My son, Angus, was born with a congenital heart defect (CHD) that was repaired shortly after his birth. Approximately 40,000 babies, 1 in 110, are born with CHD each year.
We learned about his heart defect at my 20-week pregnancy check-up and were immediately referred out to a pediatric cardiologist. It was devastating. I never pictured that I would have pulled that card in life; that I would have a medically fragile or disabled child. That is not something you imagine when you’re having a baby.
We live in Montana, which doesn’t have a pediatric hospital. I delivered our son at Women’s Hospital in Boston and Angus had heart surgery at Boston Children’s Hospital at just two-days-old. At 14-days-old, he got a pacemaker to keep his heart beating. At 28-days-old, we were released from the hospital.
When the bills started rolling in all I could do was laugh to keep from crying. Boston Children’s Hospital is the best in the country, but it was also out-of-network. At the time, we were covered by insurance through my employer. While they worked hard to work out a deal with both hospitals, in the end, they only paid around half of the $500,000 in medical bills.
Having never really been sick, I hadn’t dealt with insurance much in my life. Through hours of phone calls and many hoops, we found out that our son would qualify for Medicaid for the time he spent in the hospital. The bill was paid retroactively.
As middle-class Americans just beginning our adult lives, I was terrified of the potential financial burden on our family. Medicaid was a life-saver. The granting of Medicaid for that month that our son was in the hospital changed the trajectory of our lives. With a financial burden of $250,000, we would have likely had to file for medical bankruptcy, ruin our credit, ruin our chance to own a home and potentially force career changes or a move.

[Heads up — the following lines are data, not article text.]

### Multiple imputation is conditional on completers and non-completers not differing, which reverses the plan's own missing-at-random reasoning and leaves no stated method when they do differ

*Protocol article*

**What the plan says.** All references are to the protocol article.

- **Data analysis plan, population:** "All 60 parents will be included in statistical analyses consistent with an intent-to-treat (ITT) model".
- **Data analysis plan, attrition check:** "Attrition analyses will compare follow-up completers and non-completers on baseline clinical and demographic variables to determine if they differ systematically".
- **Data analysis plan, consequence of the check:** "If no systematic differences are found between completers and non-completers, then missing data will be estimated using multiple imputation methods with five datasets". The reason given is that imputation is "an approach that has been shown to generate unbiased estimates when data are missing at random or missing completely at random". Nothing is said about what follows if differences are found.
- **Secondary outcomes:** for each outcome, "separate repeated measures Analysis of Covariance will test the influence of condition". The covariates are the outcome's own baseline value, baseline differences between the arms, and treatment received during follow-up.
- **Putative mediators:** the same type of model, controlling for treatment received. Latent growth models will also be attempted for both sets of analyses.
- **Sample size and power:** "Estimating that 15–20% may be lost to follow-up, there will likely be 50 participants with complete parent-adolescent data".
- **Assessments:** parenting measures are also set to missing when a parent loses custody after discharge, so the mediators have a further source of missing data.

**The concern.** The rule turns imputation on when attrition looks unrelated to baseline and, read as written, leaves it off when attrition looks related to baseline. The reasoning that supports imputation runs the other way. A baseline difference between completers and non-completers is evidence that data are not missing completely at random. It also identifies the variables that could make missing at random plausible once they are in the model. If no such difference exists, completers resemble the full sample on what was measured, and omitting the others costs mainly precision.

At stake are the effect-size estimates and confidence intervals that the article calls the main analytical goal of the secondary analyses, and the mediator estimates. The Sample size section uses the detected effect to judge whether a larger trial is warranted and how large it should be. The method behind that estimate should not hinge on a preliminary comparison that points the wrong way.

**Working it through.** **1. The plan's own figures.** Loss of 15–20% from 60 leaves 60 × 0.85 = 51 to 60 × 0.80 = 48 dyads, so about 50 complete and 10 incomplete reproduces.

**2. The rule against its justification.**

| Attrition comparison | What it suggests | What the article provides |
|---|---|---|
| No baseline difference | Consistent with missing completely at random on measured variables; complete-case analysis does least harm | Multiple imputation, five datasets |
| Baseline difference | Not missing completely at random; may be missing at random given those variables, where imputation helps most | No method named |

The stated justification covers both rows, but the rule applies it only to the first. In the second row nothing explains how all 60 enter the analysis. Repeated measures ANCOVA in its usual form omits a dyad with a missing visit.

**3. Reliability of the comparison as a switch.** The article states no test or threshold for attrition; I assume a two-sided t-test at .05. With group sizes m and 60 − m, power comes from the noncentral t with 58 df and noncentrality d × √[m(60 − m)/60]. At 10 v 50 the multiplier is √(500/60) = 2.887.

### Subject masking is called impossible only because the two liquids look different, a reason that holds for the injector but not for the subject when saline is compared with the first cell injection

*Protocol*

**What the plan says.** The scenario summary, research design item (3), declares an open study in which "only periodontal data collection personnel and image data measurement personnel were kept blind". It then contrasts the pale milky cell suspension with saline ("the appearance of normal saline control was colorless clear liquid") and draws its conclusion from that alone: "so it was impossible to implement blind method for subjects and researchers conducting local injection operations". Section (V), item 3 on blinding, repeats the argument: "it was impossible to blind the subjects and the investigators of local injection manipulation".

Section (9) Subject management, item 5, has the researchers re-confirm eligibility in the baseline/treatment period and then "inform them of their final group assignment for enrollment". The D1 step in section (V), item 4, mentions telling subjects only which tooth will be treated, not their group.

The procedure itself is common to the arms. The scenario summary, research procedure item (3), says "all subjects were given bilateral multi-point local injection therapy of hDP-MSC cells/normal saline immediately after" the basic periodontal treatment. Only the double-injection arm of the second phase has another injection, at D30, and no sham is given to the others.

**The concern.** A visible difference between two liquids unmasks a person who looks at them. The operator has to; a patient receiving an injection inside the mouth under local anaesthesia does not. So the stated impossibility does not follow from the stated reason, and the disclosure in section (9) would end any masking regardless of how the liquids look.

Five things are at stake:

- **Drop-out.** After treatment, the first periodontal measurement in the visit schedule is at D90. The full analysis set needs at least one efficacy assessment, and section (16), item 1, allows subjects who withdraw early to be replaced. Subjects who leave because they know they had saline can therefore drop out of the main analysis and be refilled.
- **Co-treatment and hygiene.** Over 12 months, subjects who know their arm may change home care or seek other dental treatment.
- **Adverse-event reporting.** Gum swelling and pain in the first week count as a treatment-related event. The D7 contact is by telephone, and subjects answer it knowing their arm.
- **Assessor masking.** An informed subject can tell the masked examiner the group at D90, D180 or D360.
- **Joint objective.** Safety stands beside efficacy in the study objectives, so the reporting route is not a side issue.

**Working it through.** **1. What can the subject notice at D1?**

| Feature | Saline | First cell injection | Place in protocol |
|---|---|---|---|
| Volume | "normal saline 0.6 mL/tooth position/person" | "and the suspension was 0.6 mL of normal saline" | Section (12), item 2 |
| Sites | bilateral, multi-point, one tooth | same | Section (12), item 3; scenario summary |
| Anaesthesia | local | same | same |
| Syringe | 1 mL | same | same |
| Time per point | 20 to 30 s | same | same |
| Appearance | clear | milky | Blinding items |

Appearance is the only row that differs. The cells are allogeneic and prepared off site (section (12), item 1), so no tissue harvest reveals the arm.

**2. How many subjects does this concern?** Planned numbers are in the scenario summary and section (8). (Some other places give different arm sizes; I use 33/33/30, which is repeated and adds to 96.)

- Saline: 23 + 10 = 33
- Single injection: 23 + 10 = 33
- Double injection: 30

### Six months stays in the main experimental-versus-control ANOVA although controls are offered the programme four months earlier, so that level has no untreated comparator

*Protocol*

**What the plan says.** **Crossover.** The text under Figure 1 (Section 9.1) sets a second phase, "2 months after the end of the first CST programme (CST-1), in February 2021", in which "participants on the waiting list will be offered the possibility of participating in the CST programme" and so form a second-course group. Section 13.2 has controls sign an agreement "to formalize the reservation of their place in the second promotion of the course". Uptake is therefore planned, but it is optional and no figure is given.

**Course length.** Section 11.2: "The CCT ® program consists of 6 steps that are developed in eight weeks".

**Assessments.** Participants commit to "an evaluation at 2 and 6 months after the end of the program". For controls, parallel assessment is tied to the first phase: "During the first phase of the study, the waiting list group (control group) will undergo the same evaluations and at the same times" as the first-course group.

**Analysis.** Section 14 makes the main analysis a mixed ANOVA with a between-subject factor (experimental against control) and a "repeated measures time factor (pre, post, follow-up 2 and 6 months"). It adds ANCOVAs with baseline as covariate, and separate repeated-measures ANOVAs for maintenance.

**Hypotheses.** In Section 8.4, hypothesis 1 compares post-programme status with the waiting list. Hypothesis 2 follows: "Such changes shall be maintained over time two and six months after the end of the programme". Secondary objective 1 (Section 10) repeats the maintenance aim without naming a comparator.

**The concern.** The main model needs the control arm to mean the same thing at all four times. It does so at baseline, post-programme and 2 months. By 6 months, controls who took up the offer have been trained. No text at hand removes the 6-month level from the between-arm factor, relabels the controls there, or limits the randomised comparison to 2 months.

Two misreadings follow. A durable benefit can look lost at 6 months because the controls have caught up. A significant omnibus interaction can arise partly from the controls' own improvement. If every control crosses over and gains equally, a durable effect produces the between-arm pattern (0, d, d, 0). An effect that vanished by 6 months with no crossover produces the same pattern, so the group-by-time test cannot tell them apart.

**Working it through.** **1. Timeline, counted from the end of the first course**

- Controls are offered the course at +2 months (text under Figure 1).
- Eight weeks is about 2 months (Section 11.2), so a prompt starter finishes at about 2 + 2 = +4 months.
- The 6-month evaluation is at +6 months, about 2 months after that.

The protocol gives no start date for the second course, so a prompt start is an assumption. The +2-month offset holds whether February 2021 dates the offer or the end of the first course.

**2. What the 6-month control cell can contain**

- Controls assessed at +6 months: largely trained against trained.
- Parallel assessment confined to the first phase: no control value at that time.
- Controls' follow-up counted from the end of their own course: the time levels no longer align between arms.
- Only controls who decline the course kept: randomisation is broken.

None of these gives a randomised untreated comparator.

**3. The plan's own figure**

This winter we celebrated paying off our son’s delivery from 2012. After insurance and after we negotiated with the hospital, our bill was just shy of $10,000. This was on top of several thousands of dollars in prenatal care. Our children are now both covered by my husband’s insurance plan through the state.
There are provisions in the ACA that help me sleep at night. These include removing the pre-existing condition exclusion, eliminating lifetime maximums and allowing adult dependents to stay on their parent’s insurance until age 26.
CHD is a lifelong disease. My son will continue to need care for his condition. His pacemaker will need replacement around the time he is seven-years-old. Our doctors are also watching his subaortic membrane since there is a 50/50 chance that he will need to have it fixed. Right now, he sees a cardiologist every six months.
When my son becomes an adult, his health and access to health care could seriously impact his role in society. Will he be so financially burdened that he won’t be a happy and productive member of society? He is at a disadvantage for no fault of his own. These are my fears.
Lindsey Bona-Eggeman lives in Seeley Lake, Montana with her husband and two sons. This blog was written in collaboration with Speak Now for Kids for their Medicaid Matters Series. Find out more about Speak Now for Kids at www.speaknowforkids.org. You can find them on Twitter, Facebook and Instagram at @speaknowforkids.
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